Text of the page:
“It started over beer in a meeting in China in 1998,” said professor John Valley. In Beijing that year, Valley met with Simon Wilde, who was able to provide him and a graduate student with what they needed: “the oldest oxygen on earth [that they] could find.”
This source of oxygen came in the form of zircons. Zircons are a kind of geochronological clock used to date the Earth’s crust. Extracted from ancient sandstone, zircons were originally sand grains that were transported by wind and water to Western Australia.
The beach-like land masses of Western Australia have been relatively undisturbed compared to those throughout the rest of the world. This might be why we find most zircons there and not in, for example, North America, says Valley. The Earth’s crust in North America has been disturbed over time fairly often by both geological and man-made processes.
Isolating zircon grains is a time-consuming and extensive process, since zircon is present at only a 0.1 of a percent level in the sandstone, says Valley. But the zircon mineral is much denser than other minerals in the sandstone, so researchers are able to use methods including water separation and magnetism separation to concentrate the zircon. The best-looking zircons are chosen optically, using an electron microscope or some other method.
For their research, Valley needed to date the zircons. In 2001, Valley’s group reported that one zircon was approximately 4.4 billion years old. This report was—as is most research looking back billions of years into the Earth’s history—contentious.
However, subsequent research published by Valley and others in this February’s "Nature: Geoscience" reinforces the conclusions made in 2001, proving that the underlying assumptions of determining zircon ages are correct. These conclusive findings hold implications for our understanding of the Earth’s history.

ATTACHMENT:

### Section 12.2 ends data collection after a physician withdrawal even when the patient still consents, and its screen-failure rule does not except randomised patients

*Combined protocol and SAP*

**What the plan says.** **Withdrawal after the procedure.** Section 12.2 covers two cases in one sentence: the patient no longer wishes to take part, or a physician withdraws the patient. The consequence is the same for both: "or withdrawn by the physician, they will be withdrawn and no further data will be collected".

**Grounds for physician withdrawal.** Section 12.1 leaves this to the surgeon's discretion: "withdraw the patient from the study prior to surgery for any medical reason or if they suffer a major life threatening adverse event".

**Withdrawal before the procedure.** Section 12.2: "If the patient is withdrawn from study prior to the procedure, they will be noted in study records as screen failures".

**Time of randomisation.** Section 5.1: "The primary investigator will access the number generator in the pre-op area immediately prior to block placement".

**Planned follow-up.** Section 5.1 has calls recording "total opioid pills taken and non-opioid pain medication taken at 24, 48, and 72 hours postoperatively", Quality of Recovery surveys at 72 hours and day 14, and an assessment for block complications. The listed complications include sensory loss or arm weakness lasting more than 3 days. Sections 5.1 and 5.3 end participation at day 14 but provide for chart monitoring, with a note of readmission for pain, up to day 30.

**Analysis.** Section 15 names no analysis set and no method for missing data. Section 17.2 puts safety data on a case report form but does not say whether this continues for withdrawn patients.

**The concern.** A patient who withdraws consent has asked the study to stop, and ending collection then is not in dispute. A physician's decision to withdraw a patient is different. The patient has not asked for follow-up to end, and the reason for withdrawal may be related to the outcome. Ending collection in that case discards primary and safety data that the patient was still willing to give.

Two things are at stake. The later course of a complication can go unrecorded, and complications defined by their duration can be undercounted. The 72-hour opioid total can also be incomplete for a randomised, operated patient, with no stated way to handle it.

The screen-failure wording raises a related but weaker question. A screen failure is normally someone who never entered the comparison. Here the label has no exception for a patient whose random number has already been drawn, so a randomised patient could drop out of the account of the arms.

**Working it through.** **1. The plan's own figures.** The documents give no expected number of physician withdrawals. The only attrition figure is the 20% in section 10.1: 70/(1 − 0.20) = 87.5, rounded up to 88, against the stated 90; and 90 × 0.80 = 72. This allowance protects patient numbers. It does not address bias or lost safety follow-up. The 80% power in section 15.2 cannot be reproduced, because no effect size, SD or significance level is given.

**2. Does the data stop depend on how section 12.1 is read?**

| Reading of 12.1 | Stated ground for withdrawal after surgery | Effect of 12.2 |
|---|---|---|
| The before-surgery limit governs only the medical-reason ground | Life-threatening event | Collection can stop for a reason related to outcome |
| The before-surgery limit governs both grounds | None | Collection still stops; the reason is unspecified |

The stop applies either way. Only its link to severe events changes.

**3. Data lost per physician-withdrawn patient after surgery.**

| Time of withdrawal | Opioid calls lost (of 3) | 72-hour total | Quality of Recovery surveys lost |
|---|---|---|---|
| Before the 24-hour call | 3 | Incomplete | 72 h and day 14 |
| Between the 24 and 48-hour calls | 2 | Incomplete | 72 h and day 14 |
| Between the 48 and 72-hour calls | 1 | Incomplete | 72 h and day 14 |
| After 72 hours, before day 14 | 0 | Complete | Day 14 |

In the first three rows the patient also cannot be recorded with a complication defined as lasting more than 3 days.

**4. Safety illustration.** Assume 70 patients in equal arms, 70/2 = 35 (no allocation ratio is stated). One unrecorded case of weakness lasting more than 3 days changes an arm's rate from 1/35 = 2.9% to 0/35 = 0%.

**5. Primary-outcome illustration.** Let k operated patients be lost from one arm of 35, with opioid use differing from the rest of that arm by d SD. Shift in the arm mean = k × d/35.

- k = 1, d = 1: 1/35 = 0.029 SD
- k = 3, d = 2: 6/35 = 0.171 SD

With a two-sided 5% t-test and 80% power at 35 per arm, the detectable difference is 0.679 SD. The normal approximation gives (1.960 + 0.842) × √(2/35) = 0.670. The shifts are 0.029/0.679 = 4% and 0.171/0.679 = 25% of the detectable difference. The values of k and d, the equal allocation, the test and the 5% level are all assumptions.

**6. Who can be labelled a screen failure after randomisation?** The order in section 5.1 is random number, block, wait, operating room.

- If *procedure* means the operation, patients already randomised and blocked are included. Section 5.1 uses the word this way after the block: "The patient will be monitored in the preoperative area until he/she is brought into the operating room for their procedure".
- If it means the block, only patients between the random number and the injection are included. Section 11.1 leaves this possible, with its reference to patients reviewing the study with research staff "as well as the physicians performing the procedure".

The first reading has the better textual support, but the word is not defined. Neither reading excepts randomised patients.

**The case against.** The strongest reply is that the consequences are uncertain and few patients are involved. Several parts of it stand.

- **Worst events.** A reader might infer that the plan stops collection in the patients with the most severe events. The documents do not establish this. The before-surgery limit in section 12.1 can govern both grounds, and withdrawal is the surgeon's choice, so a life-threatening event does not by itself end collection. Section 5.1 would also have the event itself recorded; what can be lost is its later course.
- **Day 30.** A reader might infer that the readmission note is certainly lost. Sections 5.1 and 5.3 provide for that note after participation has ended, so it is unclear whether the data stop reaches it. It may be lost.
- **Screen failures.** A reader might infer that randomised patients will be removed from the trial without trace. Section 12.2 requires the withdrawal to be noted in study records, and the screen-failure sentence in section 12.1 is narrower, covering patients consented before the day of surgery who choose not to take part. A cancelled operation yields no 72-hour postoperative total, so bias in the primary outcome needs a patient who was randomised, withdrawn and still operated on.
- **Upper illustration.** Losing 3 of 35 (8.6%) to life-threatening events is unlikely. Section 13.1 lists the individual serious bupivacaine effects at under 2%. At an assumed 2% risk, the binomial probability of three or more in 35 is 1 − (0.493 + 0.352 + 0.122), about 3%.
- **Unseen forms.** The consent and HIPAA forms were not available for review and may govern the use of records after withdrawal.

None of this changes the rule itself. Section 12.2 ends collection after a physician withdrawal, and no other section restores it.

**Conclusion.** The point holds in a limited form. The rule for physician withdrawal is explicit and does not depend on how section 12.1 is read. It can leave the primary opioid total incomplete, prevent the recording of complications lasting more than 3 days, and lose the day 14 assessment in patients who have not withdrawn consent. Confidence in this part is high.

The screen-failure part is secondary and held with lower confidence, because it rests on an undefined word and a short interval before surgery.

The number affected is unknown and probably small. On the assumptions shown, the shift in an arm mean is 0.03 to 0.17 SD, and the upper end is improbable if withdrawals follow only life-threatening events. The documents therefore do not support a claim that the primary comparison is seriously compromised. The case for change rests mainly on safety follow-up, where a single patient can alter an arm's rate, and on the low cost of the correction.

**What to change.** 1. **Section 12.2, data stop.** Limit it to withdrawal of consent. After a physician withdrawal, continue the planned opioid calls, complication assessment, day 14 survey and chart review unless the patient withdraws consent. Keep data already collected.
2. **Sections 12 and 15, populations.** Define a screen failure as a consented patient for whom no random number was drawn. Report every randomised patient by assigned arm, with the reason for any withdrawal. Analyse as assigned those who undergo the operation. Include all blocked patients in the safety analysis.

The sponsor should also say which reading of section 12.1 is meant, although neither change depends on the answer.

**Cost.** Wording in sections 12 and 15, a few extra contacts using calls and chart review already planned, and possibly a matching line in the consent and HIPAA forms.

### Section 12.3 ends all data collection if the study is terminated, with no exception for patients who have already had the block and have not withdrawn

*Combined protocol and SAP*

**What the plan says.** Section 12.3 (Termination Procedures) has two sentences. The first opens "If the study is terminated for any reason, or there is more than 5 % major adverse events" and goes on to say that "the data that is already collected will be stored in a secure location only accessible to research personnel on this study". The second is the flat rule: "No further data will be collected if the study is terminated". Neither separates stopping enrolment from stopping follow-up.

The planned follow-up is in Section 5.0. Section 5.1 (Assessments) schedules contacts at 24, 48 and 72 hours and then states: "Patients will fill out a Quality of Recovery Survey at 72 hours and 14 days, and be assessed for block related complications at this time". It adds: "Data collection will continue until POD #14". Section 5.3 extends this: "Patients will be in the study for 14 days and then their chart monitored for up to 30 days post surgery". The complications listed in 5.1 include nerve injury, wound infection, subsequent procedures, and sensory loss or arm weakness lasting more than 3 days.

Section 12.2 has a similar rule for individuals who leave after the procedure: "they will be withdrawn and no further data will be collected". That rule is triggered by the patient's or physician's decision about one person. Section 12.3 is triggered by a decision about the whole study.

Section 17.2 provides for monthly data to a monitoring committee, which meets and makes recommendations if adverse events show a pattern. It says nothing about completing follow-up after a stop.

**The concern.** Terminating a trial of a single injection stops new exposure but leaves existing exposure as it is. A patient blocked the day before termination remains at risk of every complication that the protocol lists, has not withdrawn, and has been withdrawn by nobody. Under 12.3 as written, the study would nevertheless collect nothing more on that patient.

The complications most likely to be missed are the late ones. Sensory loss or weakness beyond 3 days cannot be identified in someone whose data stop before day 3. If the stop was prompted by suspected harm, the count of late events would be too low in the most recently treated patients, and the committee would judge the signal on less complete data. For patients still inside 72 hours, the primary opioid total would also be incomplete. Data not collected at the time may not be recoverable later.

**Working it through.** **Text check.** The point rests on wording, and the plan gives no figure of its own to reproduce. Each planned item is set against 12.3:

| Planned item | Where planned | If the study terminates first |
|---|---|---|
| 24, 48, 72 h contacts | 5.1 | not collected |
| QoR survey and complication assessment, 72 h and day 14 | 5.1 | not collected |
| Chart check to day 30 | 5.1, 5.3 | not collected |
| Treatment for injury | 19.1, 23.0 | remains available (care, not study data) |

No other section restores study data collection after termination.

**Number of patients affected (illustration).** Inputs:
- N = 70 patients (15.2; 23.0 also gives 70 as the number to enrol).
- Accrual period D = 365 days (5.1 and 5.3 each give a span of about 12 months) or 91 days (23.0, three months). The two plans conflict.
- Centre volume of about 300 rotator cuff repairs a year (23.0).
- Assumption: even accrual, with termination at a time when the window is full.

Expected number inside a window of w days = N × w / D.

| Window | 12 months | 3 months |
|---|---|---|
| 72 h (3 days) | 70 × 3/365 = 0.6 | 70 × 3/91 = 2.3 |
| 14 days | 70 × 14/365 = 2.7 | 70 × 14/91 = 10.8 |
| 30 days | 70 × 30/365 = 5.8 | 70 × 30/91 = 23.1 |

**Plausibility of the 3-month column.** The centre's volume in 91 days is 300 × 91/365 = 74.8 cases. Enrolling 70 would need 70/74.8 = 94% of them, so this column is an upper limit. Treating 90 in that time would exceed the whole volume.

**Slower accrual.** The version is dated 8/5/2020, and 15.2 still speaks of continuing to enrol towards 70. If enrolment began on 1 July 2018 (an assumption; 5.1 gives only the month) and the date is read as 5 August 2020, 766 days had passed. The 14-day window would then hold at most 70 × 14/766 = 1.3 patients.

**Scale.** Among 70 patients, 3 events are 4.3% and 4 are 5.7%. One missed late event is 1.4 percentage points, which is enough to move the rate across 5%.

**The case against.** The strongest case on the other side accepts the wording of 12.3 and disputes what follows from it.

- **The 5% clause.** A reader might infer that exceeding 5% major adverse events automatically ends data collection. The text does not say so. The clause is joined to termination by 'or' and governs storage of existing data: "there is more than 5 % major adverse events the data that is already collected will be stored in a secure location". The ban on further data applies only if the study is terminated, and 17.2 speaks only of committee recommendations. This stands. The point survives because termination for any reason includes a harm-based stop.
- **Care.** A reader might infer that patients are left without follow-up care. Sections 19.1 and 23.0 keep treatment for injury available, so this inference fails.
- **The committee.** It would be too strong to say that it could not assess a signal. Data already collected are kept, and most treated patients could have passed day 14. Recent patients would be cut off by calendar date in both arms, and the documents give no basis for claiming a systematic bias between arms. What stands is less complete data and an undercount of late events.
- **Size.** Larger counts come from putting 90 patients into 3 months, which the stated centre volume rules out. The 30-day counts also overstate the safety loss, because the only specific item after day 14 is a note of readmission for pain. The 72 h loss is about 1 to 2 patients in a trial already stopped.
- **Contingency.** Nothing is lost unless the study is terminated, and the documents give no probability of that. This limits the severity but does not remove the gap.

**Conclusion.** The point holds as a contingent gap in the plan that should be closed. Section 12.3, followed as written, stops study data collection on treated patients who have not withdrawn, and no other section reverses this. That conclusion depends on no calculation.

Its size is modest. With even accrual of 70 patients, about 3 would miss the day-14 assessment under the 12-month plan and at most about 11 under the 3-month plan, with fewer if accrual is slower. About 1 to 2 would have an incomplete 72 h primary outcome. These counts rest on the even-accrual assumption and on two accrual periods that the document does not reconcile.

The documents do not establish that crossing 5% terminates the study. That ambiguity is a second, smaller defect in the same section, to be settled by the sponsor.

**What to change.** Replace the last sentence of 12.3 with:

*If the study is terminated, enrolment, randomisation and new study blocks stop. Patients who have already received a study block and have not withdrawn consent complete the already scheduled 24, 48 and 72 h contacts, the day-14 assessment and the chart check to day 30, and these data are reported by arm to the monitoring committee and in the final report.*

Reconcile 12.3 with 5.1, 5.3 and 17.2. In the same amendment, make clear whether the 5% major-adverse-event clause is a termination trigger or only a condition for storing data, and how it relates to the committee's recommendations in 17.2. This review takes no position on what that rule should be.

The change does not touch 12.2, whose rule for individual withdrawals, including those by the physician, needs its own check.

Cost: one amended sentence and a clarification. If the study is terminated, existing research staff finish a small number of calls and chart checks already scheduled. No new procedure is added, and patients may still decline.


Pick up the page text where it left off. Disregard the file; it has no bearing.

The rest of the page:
Valley’s current study is the first to use atom probe tomography on a naturally formed mineral. Atom probe tomography takes advantage of the unique atomic structure of zircon. Zircon concentrates uranium and excludes lead in its formation, providing a kind of clock by which we can date zircons and learn more about the Earth’s first continental crust.
“When the uranium turns to lead we can assume that all lead formed by decay,” Valley said.
The atom probe tomographic technique, developed by former UW-Madison professor of materials science and engineering Tom Kelly, uses a mass spectrometer to determine the mass of zircon atoms, isotope ratios and other useful measures that can tell us a bit about the Earth’s history.
Atom probe tomography can look at samples with volumes a million times smaller than those analyzed with SIMS, another analytic technique. Like SIMS, it is a destructive technique in that it destroys a portion of the zircon sample in the data acquisition process. But it’s an ideal technique to analyze zircons because zircon samples are so small, Valley says.
While the application of atom probe tomography to zircons is still an experimental technique, the current application shows Valley’s zircon has a preserved composition of lead from the time it formed. This is a “faithfully preserved record, like the pages in a book that haven’t been erased and you can trust what’s written,” Valley said.
With new confidence in the age-determining technique used to place the zircon in the Hadean age, Valley and his team made other measurements of the zircon, including oxygen isotope ratios. These are useful in determining when sustainable conditions for life were established on the Earth.
But, what do these findings mean for our understanding of the Earth?
We are now certain that approximately 4.4 billion years ago, there was already crust on the Earth, and this crust was evolving in its chemical composition. Therefore, the period of time when our planet was a fiery ball covered in a magma ocean to the time when our planet was covered by its first continental crust actually came around 400 million years earlier than supposed prior to Valley’s 2001 dating of the zircon. Whether the first continental crust was of the size of today’s continents is still unknown.
Valley’s finding also supports the hypothesis of a 'Cool Early Earth', which suggests long intervals of relatively temperate surface conditions were conducive to liquid-water oceans and early life. This holds implications in our search for other habitable planets, particularly Mars.
If we can show that life on Earth appeared shortly after the first crust formed, and if we can show that something similar happened on Mars, this “can increase the chances of it happening” elsewhere, says Valley. This increases the chances of our finding life like the types of life found on Earth on another planet.
The general public will be able to see the 4.4 billion year old zircon at the Geology Museum’s Open House this Saturday, April 5, from 9 a.m. to 4 p.m.